28th of July

Saints Nazarius and Celsus, martyrs, about 68. St Victor, pope and martyr, 201. St Innocent I., pope and confessor, 417. St Sampson, bishop and confessor, about 564.

Born. – Jacopo Sannazaro, Italian poet, 1458, Naples; Joseph I., Emperor of Germany, 1678, Vienna
Died. – Theodosius the Younger, Roman emperor, 450, Constantinople; Pope Innocent VIII., 1492; Maximilien Isidore Robespierre, terrorist autocrat, guillotined at Paris, 1794; Giuseppe Sarti, musical composer, 1802, Berlin; Sultan Selim III., assassinated at Constantinople, 1808; Andoche Junot, Duc d’Abrantes, Bonapartist general, 1813, Montpellier; Marshal Mortier, Bonapartist general, killed at Paris by Fieschi’s ‘infernal machine,’ 1835; Joseph Bonaparte, ex-king of Spain, 1844, Florence; Charles Albert, ex-king of Sardinia, 1849, Oporto.

On this Day in Other Sources.

Robert Blacader, Bishop of Aberdeen, and previously a prebendary of Glasgow, was the next bishop, 1484. He was much employed in the affairs of the government, went several embassies to England, probably made some journeys to Rome, and died, according to Lesley, on his way to the Holy Land on 28th July 1508. 

– Sketches, pp.29-70.

On the 28th of July [1565], the Queen issued a proclamation, directing that the Duke of Albany should be styled King, and treated, as such. 

– Life of Mary, pp.98-126.

The only other statute of that Parliament, in which the Queen was, particularly concerned, was the act of indemnity, granted to Douglas of Lochleven, for detaining the King’s mother. It recites the order of commitment, by Morton, and five other nobles, on the 16th of June, to take the Queen into his safe keeping, till further enquiry were made, into the King’s murder: It also recites a declaration, which he had obtained, from the Queen, on the 28th of July [1567], then passed, that she had not been violently treated by him; which several documents were recited, as produced, and shown to the Regent, and estates of Parliament; who thereupon legalized his conduct, and indemnified his heirs. We thus see, in the practice of parliament, that the documents, whereon any act was founded, were produced, and shown, in Parliament: All except the act, for justifying the nobles, who dethroned the Queen, and crowned her son, which was grounded upon supposititious letters, that were neither shown, nor produced; because they might have been seen, by those, who could have easily detected them, with other fictions, and falsehoods. 

– Life of Mary, pp.184-206.

An effort was made at this time by the burghs to introduce a cloth-manufacture into Scotland. Seven Flemings were engaged to settle in the country, in order to set the work agoing, six of them being for says,1 and the seventh for broadcloth. When the men came, expecting to be immediately set to work in Edinburgh, a delay arose while it was debated whether they should not be dispersed among the principal towns, in order to diffuse their instructions as widely as possible. We find the strangers on the 28th of July [1601] complaining to the Privy Council that they were neither entertained nor set to work, and that it was proposed to sunder them, ‘whilk wald be a grit hinder to the perfection of the wark.’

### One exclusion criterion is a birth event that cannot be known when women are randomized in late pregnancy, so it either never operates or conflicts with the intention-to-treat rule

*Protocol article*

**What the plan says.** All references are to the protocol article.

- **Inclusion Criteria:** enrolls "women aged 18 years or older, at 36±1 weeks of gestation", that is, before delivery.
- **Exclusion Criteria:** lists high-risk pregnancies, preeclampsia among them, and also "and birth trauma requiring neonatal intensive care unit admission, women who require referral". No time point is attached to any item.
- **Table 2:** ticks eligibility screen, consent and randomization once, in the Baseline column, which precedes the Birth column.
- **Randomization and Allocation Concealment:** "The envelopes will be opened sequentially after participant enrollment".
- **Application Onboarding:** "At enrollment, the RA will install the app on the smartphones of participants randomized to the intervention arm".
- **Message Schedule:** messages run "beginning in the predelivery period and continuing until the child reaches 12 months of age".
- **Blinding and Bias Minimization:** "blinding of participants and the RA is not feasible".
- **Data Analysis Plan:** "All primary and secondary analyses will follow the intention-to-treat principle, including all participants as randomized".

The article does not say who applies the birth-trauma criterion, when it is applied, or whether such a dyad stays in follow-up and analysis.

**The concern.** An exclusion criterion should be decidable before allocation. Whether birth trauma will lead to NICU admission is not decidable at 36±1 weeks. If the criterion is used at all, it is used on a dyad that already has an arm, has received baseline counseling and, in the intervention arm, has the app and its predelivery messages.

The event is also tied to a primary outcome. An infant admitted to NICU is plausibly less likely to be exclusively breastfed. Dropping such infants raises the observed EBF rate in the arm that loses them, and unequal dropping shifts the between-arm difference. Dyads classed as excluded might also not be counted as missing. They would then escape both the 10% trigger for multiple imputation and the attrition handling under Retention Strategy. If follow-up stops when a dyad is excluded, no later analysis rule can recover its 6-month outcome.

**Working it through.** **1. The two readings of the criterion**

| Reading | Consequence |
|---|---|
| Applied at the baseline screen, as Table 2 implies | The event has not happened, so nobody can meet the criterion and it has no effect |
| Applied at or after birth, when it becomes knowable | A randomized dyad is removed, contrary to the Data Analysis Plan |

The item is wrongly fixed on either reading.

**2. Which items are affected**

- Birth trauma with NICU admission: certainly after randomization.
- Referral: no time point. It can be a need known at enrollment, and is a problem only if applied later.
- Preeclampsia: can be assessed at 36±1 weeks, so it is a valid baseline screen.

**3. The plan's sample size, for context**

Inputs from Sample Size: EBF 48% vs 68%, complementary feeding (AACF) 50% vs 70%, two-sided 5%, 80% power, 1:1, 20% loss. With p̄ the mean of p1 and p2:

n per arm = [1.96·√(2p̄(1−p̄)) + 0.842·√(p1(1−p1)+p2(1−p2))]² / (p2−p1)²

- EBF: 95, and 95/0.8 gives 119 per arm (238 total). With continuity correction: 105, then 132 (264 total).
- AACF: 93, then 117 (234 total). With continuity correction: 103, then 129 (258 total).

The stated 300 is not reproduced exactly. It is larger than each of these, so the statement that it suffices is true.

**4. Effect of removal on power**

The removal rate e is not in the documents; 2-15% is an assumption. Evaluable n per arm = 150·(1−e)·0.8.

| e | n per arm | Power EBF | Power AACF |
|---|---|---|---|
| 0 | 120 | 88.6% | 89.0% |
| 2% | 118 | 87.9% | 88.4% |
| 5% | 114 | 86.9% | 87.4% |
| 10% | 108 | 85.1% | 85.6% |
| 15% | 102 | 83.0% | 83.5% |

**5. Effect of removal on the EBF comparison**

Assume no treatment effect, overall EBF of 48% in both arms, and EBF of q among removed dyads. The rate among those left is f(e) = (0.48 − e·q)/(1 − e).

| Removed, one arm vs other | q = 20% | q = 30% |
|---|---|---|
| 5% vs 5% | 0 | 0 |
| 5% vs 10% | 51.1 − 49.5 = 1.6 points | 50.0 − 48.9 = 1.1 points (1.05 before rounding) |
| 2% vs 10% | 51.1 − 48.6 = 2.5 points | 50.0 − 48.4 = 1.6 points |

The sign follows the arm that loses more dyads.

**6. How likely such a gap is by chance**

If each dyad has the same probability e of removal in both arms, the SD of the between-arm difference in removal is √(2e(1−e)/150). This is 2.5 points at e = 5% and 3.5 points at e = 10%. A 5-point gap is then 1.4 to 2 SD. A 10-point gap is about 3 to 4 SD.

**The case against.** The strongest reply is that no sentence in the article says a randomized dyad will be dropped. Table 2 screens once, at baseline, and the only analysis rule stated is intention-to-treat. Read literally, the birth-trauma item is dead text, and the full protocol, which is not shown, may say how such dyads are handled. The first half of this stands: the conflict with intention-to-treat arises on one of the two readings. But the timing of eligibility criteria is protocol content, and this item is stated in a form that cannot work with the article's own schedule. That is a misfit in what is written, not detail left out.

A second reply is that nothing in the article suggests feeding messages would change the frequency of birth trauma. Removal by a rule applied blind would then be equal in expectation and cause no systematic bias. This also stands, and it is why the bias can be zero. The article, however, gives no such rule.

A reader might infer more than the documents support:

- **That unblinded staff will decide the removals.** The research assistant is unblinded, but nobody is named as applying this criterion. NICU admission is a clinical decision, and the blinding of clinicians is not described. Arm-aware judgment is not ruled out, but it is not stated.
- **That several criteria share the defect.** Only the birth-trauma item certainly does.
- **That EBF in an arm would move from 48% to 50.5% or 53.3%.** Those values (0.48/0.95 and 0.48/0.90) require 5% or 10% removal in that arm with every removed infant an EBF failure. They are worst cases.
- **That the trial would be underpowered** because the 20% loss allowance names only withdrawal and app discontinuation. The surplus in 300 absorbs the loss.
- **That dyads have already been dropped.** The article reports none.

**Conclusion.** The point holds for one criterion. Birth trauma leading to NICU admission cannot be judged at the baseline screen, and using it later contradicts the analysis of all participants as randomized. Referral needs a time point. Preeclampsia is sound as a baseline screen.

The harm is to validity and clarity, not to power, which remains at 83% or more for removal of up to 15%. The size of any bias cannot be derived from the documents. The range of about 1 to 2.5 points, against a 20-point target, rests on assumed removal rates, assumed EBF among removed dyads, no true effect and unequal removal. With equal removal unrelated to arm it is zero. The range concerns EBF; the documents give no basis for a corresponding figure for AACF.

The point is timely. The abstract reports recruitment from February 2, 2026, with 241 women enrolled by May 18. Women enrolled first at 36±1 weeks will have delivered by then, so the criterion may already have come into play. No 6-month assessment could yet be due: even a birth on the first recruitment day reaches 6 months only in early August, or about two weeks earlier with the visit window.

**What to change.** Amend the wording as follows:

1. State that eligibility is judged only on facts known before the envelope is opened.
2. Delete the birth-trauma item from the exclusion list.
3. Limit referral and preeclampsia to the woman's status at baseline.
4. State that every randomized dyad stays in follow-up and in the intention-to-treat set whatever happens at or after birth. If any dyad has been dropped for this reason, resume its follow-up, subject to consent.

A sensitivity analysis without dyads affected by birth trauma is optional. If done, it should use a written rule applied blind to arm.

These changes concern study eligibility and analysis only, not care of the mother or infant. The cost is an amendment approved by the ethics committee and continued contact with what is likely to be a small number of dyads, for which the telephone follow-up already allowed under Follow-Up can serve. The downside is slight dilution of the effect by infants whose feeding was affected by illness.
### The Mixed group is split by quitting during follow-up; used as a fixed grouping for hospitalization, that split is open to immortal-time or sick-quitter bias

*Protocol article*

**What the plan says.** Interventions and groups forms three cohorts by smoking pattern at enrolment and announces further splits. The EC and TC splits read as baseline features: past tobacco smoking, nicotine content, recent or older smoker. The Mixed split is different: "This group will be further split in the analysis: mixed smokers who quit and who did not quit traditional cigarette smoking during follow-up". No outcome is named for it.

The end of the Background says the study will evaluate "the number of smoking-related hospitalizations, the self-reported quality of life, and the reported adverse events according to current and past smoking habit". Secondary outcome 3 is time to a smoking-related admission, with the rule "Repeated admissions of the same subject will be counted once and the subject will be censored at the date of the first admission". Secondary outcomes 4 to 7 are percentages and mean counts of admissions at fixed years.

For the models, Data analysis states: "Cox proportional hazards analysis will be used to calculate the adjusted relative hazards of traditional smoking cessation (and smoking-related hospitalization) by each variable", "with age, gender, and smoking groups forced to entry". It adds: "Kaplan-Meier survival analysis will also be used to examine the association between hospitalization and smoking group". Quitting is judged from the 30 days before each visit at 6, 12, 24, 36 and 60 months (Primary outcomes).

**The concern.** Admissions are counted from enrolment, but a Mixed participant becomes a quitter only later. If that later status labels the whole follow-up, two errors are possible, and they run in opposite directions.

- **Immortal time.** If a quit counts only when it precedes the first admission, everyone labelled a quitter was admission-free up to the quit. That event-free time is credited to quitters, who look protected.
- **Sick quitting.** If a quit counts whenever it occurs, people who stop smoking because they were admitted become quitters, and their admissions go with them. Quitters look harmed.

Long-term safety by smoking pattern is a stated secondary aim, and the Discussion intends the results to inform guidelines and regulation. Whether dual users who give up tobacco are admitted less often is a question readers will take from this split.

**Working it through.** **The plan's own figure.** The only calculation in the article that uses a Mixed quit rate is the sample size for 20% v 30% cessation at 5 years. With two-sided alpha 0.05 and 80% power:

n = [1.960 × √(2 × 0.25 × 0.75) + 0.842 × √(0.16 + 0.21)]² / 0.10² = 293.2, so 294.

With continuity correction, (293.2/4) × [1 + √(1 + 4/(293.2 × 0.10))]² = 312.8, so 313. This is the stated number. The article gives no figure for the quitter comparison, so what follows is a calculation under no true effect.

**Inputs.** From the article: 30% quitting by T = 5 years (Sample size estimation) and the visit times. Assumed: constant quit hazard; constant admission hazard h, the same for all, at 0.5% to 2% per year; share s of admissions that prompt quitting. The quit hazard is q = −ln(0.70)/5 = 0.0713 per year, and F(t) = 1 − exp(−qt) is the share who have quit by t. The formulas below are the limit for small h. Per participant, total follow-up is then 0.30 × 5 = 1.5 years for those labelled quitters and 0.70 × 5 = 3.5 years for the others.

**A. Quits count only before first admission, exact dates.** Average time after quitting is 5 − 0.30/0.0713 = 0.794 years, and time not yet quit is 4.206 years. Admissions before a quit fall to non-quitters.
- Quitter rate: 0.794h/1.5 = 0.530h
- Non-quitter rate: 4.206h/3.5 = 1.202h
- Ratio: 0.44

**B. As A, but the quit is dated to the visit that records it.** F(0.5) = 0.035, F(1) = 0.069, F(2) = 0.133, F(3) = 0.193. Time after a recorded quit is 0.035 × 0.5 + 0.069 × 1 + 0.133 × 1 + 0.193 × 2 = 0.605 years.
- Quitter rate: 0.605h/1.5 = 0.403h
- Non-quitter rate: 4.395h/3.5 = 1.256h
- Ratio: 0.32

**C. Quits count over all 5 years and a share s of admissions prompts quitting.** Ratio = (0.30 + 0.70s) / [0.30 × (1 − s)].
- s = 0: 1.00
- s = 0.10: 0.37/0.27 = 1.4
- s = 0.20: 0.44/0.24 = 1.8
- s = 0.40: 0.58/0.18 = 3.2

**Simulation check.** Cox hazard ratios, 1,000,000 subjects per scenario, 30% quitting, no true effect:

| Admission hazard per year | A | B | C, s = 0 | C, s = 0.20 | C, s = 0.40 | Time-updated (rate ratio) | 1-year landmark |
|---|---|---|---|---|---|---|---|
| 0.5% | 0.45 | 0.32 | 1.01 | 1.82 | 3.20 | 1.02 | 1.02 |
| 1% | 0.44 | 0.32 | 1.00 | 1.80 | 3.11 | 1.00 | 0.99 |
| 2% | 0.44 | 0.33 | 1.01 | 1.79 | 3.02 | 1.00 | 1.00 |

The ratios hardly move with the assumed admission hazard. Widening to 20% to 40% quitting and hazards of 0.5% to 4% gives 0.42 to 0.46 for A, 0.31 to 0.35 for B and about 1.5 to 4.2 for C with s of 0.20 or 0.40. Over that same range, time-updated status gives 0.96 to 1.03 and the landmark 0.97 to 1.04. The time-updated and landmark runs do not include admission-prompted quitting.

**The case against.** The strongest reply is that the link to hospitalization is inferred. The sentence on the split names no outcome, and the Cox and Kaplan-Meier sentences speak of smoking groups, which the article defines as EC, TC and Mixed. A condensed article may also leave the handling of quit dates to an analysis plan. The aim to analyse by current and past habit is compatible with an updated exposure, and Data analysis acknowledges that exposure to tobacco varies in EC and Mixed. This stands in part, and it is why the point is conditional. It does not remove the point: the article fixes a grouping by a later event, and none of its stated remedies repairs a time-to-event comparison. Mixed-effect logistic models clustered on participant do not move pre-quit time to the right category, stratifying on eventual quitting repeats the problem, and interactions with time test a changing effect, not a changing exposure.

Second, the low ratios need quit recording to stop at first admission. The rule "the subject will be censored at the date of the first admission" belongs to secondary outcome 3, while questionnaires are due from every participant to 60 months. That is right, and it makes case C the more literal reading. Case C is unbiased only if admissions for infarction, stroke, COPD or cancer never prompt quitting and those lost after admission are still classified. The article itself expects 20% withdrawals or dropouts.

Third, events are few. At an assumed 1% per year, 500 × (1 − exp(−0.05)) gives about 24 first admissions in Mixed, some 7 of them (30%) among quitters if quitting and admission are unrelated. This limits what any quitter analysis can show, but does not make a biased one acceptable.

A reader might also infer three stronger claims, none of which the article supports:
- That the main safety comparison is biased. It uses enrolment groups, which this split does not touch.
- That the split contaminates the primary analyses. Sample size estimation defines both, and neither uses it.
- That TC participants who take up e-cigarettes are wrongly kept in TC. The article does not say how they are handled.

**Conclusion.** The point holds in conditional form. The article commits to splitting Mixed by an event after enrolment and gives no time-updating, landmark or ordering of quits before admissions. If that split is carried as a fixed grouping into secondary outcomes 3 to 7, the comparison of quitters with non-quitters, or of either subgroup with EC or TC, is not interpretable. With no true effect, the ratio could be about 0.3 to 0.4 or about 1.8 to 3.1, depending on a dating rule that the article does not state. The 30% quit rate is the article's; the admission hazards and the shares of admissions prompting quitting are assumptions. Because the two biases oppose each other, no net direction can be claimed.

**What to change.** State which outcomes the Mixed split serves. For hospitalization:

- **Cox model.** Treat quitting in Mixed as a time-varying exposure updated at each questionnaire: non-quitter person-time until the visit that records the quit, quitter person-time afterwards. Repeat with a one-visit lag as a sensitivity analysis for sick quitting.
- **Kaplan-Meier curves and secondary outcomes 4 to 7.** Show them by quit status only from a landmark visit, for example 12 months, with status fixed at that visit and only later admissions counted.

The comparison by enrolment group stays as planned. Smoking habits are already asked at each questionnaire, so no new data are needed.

The Council decreed that ‘the haill strangers brought hame for this errand sall be halden together within the burgh of Edinburgh, and put to work conform to the conditions past betwix the said strangers and the commissioners wha dealt with them.’ Meanwhile, till they should begin their work, the Council ordained ‘the bailies of Edinburgh to entertene them in meat and drink,’ though this should be paid back to them by the other burghs, and the strangers were at the same time to be allowed to undertake any other work for their own benefit. – P. C. R. 

– Domestic Annals, pp.124-176.

1  Say or serge, a thin woollen cloth.

July 28 [1648]. – The Shorter Catechism recently framed by the Westminster Assembly of Divines, for the instruction ‘of such as are of weaker capacity,’ and which has since been in constant and universal use in Scotland, was this day sanctioned by the General Assembly, sitting in Edinburgh. 

– Domestic Annals, pp.257-277.

In one of these houses there resided for many years, and died on the 28th July, 1828, Dr. Andrew Duncan, First Physician to His Majesty for Scotland, and an eminent citizen in his day, so much so that his funeral was a public one. 

– Old and New Edinburgh, pp.373-382.


   THURSDAY last was the 180th anniversary of the Treaty of Union between England and Scotland, that historical document having been subscribed on 22nd July, 1706. Mr GLADSTONE, in his recent speech in Glasgow, reminded his audience that for many years after its accomplishment the Union was unpopular in Scotland, and that fierce agitation for its repeal took place. Mr GLADSTONE might have added, that so recently as 1844, the then Lord Advocate for Scotland mistook a humorous invitation to a dinner in Glasgow for a serious conspiracy to repeal the Union, and actually threatened to interdict the treasonable gathering. 

   In all the discussion regarding ‘repeal’ and the ‘disintegration’ and ‘dismemberment’ of the empire we have not observed any allusion to that amusing incident, which we now recall: Mr GEORGE OUTRAM, then Editor of the Glasgow Herald, and equally well known as the author of ‘Lyrics Legal and Miscellaneous,’ including the famous ‘Annuity,’ ‘was a genuine Scotchman, to the backbone, intimately acquainted with Scottish history and tradition, thoroughly familiar with Scottish peculiarities, and saturated with Scottish lore. He accordingly conceived the idea of a ‘Scotch Denner,’ to which each guest should come in the costume of some famous Scottish worthy. At this dinner all the dishes and viands were to be peculiarly Scotch, and the gathering was to be one which would ironically renew the once popular lamentations over the Union with England, as destructive of the independence and ancient prestige of Scotland. The ‘denner’ accordingly came off in Mr OUTRAM’s own house on 22d July, 1844, being the 138th anniversary of the Treaty of Union. The appearance of the guests and even the whole management of the proceedings were such as to reproduce a festive gathering of Scotchmen ‘all of the olden time.’ The invitation was as follows:-